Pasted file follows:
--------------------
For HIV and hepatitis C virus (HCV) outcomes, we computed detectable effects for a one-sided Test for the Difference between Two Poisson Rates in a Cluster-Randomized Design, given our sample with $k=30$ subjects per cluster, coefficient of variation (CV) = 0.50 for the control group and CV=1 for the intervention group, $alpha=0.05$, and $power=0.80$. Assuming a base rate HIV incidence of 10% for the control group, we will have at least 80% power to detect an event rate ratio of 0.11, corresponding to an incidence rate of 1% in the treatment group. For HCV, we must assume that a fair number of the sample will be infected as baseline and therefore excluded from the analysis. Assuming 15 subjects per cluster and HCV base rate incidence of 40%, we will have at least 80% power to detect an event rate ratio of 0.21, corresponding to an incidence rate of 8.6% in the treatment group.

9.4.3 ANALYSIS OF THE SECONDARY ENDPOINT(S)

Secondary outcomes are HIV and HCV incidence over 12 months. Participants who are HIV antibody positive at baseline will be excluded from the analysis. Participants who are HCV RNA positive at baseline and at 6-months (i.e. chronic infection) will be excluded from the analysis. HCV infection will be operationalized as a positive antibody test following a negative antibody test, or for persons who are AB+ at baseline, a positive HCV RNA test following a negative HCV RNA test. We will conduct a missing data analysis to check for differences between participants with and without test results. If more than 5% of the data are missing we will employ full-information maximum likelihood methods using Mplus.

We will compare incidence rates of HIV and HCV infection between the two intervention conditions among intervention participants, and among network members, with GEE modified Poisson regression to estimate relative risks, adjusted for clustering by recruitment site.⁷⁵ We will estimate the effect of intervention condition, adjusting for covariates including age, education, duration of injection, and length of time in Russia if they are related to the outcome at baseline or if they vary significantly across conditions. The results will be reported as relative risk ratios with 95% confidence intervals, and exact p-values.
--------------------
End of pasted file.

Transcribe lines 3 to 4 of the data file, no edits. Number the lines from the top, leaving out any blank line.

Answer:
Secondary outcomes are HIV and HCV incidence over 12 months. Participants who are HIV antibody positive at baseline will be excluded from the analysis. Participants who are HCV RNA positive at baseline and at 6-months (i.e. chronic infection) will be excluded from the analysis. HCV infection will be operationalized as a positive antibody test following a negative antibody test, or for persons who are AB+ at baseline, a positive HCV RNA test following a negative HCV RNA test. We will conduct a missing data analysis to check for differences between participants with and without test results. If more than 5% of the data are missing we will employ full-information maximum likelihood methods using Mplus.

We will compare incidence rates of HIV and HCV infection between the two intervention conditions among intervention participants, and among network members, with GEE modified Poisson regression to estimate relative risks, adjusted for clustering by recruitment site.⁷⁵ We will estimate the effect of intervention condition, adjusting for covariates including age, education, duration of injection, and length of time in Russia if they are related to the outcome at baseline or if they vary significantly across conditions. The results will be reported as relative risk ratios with 95% confidence intervals, and exact p-values.